Coleman, Non-Surgical Ablation of the Gallbladder, Proc. 1988 SCVIR, pp 214-219, is a review article discussing various techniques for non-surgical gallbladder ablation, including the work of Salomonowitz and of Getrajdman relating to the introduction of an externally heated medium to induce fibrosis of the gallbladder. The article further presents data demonstrating thermal ablation of a dog's gallbladder after open surgical injection of hot contrast media. The work of Salomonowitz is described in Salomonowitz et al. (1984) Arch. Surg. 119:725-729. The work of Getrajdman is described in Getrajdman et al. (1985) Invest. Radiol. 20:393-398 and Getrajdman et al. (1986) Invest. Radiol. 21:400-403. The use of sclerosing agents to induce gallbladder fibrosis is described in Remley et al. (1986) Invest. Radiol. 21:396-399. See also Becker et al. (1988) Radiology 167:63-68. U.S. Pat. No. 4,160,455, describes a device for internally heating a body cavity for therapy, where the heat is intended to inhibit the growth of tumor cells. German Patent 37 25 691 describes a catheter combining a heater at its distal tip and a balloon proximate the heater, where the heater is not directly exposed to the fluid environment surrounding the catheter tip. U.S. Pat. No. 4,869,248, describes a thermal ablation catheter having a resistive heating loop at its distal end. Other patent documents describing heated or cooled catheters include U.S. Pat. Nos. 4,676,258; 4,638,436; 4,469,103; 4,375,220; 3,901,224; USSR 1329-781-A; and USSR 281489.
The present invention is a method and apparatus for thermally ablating hollow body organs in order to deactivate the function of the organ, usually by inducing fibrosis of the interior of the organ and eventual resorption of the organ by the body. The method relies on introducing or entrapping a substantially unheated thermally conductive medium into the interior of the hollow body organ and subsequently heating the medium to a temperature sufficient to destroy the endothelial lining or mucous membrane. The thermally conductive medium will usually comprise an externally introduced fluid, such as water, saline, contrast media, or the like, but may also at least partly comprise a natural body fluid, such as blood, bile, urine, and the like. In some cases, the thermally conductive medium may consist essentially of a natural body fluid which has been entrapped within the body organ.
Use of an unconstrained media allows heat to be transferred effectively to a convoluted interior surface of the hollow body organ. Usually, some or all ducts, passages, and the like, opening into the hollow body organ will be blocked in order to inhibit leakage of the medium during the treatment procedure. The heating will be stopped after the desired thermal injury has occurred, and the thermally conductive medium may either be aspirated or left within the organ. The organ will in most instances fibrose and be resorbed over time.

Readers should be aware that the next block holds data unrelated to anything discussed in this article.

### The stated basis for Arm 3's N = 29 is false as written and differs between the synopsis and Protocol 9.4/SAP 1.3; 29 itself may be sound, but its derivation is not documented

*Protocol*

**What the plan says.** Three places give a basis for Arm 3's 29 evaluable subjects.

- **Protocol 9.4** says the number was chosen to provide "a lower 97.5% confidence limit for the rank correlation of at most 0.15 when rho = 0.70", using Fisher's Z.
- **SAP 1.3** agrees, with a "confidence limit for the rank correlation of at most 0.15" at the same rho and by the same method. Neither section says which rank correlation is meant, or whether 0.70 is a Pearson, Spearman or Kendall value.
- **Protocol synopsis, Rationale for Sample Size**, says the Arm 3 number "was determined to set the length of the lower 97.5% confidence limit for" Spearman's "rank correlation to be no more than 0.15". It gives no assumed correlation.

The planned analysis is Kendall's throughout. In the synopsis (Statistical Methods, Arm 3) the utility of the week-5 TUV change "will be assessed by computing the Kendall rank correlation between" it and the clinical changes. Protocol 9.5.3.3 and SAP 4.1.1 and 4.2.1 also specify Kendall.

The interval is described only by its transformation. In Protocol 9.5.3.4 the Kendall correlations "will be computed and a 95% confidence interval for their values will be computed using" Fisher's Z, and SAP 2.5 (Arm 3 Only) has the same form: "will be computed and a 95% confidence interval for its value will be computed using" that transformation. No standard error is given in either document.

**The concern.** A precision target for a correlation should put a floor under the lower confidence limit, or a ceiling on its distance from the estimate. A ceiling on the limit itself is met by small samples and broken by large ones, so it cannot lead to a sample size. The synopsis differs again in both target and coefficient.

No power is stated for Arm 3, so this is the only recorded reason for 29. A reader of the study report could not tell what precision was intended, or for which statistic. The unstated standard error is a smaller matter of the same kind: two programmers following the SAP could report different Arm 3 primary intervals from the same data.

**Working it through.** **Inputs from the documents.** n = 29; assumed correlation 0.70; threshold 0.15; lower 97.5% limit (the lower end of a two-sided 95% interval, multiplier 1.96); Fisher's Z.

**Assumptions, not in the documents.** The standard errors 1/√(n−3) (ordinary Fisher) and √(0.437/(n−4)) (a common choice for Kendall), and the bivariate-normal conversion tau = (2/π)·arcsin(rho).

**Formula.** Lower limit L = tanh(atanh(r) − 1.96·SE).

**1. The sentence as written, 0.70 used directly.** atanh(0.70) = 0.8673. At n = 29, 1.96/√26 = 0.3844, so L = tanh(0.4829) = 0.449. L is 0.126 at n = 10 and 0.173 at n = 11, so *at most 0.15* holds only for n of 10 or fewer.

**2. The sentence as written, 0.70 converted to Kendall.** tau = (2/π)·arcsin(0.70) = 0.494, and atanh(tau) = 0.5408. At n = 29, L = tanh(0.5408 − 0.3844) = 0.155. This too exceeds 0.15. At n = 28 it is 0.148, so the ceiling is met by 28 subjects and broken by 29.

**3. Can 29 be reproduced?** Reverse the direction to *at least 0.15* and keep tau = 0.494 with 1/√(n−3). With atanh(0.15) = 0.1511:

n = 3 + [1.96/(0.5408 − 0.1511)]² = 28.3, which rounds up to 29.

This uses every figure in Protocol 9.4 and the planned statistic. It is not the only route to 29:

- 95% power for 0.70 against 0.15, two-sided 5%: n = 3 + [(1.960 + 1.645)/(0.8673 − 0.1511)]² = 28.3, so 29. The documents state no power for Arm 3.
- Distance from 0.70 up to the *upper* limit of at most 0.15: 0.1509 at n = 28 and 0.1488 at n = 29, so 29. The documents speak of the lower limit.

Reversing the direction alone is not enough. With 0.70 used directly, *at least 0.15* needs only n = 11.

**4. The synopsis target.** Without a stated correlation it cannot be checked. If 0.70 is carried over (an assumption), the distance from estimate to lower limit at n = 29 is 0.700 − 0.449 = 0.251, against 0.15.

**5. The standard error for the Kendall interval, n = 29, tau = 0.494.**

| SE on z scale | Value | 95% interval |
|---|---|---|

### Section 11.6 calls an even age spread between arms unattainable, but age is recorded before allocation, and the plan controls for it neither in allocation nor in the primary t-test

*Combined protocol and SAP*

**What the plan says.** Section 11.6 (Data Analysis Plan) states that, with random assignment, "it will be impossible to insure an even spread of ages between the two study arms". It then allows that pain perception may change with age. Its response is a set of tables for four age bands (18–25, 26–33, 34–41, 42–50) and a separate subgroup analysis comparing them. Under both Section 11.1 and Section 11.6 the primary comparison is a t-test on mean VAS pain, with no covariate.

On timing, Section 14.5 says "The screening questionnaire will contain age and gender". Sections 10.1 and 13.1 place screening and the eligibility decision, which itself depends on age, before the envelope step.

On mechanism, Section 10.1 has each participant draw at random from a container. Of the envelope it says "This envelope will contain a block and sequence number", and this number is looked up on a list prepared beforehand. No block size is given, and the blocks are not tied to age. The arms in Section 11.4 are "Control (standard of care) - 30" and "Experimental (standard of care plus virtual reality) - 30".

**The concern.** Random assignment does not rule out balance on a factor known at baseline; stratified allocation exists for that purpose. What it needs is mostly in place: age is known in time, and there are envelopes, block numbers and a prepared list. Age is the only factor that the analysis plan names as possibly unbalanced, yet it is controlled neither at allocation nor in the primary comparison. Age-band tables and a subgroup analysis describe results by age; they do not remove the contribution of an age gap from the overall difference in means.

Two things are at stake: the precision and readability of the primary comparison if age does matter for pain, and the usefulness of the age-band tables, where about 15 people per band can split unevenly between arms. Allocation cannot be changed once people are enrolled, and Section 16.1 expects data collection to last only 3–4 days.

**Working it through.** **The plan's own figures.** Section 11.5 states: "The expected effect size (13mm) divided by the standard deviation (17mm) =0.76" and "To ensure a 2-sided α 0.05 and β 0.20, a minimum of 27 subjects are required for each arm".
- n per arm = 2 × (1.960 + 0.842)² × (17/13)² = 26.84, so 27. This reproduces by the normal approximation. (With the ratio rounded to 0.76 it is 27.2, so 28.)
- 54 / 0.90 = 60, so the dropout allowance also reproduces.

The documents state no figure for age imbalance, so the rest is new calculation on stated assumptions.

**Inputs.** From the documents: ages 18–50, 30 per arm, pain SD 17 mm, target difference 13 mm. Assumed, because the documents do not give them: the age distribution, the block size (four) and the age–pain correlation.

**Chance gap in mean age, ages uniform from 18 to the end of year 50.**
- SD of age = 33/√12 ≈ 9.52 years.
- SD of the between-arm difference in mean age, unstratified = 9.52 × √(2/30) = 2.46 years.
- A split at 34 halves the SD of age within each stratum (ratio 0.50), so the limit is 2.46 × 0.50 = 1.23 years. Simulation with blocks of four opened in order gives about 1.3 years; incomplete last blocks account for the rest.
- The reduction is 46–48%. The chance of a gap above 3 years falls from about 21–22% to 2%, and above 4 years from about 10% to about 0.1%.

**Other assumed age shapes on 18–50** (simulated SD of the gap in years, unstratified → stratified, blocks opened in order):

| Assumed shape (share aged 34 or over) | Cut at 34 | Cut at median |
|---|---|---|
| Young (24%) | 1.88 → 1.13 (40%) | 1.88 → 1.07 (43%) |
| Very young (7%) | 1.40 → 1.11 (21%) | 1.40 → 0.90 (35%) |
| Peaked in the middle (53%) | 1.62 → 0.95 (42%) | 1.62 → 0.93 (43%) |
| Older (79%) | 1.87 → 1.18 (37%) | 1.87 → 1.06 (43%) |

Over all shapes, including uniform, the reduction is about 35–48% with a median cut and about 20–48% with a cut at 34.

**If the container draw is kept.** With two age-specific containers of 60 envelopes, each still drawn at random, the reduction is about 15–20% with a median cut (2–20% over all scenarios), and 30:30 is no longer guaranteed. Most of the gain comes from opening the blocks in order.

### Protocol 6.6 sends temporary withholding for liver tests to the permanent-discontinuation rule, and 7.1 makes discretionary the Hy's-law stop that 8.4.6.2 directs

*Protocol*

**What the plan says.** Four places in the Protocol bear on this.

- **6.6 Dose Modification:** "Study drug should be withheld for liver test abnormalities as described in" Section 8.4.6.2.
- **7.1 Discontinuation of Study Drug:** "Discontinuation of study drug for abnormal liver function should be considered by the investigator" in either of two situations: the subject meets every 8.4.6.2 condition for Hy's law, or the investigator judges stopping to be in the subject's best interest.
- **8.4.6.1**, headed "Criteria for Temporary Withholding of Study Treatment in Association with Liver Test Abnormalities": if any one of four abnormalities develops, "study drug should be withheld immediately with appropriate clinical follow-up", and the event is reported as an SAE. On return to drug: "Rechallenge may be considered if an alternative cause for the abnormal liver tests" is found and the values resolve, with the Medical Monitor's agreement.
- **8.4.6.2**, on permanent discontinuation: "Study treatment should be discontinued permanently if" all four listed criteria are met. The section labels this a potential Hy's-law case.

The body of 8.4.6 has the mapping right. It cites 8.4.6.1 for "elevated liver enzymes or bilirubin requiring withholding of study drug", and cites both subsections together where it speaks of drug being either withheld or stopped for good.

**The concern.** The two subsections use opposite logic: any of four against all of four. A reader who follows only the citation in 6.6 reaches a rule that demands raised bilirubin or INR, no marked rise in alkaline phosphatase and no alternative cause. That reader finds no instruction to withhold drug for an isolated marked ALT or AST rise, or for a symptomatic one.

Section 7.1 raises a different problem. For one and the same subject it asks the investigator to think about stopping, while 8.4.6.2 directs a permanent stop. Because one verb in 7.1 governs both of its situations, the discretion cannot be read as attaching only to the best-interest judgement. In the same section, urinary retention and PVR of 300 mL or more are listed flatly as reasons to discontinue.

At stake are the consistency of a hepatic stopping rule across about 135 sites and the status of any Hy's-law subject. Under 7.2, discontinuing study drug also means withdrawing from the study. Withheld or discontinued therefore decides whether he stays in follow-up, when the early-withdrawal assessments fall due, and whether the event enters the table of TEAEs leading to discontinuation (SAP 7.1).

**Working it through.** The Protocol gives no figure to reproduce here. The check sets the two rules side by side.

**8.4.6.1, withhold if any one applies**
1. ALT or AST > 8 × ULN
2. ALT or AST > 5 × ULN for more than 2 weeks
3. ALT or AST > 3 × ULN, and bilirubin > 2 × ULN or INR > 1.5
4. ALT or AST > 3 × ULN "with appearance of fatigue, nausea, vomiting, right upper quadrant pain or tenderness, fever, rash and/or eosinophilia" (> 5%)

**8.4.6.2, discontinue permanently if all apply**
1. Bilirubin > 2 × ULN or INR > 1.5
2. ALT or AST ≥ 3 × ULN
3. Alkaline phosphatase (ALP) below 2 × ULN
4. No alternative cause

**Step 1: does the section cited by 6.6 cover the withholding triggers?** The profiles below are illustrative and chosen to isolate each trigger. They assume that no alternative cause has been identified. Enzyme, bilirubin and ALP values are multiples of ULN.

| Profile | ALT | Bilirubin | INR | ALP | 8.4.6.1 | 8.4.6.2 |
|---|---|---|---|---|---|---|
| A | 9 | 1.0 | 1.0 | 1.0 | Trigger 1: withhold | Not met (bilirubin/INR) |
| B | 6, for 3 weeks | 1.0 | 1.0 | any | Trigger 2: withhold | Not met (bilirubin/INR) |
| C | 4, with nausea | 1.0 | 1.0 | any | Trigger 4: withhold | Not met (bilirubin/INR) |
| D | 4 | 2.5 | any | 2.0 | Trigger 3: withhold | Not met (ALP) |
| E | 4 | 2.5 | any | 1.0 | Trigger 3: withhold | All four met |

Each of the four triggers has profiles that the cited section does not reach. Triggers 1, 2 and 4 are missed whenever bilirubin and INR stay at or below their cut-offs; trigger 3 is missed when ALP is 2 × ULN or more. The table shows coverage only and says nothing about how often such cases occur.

The introduction or entrapment of a substantially unheated thermally conductive medium minimizes the risk of injury to tissue, organs, and other body structures surrounding the hollow body organ being treated, as well as to medical personnel administering the treatment. The use of a radiologically detectable thermally conductive fluid such as contrast media allows visual confirmation that the medium is contained within the desired body organ and is not subject to leakage prior to heating of the medium.
The apparatus of the present invention comprises a catheter including an elongate member having proximal and distal ends with a heating means mounted near the distal end. The heating means is exposed to the fluid environment surrounding the distal end of the catheter and is thus able to directly heat the thermally conductive medium which has been introduced to the hollow body organ. Conveniently, the catheter includes a lumen or other means for introducing the thermally conductive medium. Thus, the catheter may be introduced into the interior of the hollow body organ and utilized both for introducing a thermally conductive medium and for heating the medium to ablate the lining of the organ. Usually, the catheter will also include one or more inflatable balloons or other means for sealing ducts or other passages communicating with the hollow body organ. The catheter is introduced in such a way that the balloons are disposed within the ducts or passages and by then inflating the balloons, the desired sealing of the hollow body organ may be achieved.
Optionally, the catheter may be repositioned during a treatment procedure in order to control the amount of heat delivered to certain regions of the organ and connecting duct(s). In particular, the catheter may first be inserted well into the duct so that a limited amount of heat sufficient to injure the endothelial lining of the duct (but not excessive to result in damage to surrounding tissue) may be delivered. The catheter may then be moved to expose the heating element to the main volume of the hollow body organ so that a substantially greater amount of heat may be delivered without causing damage to the tissue surrounding the duct.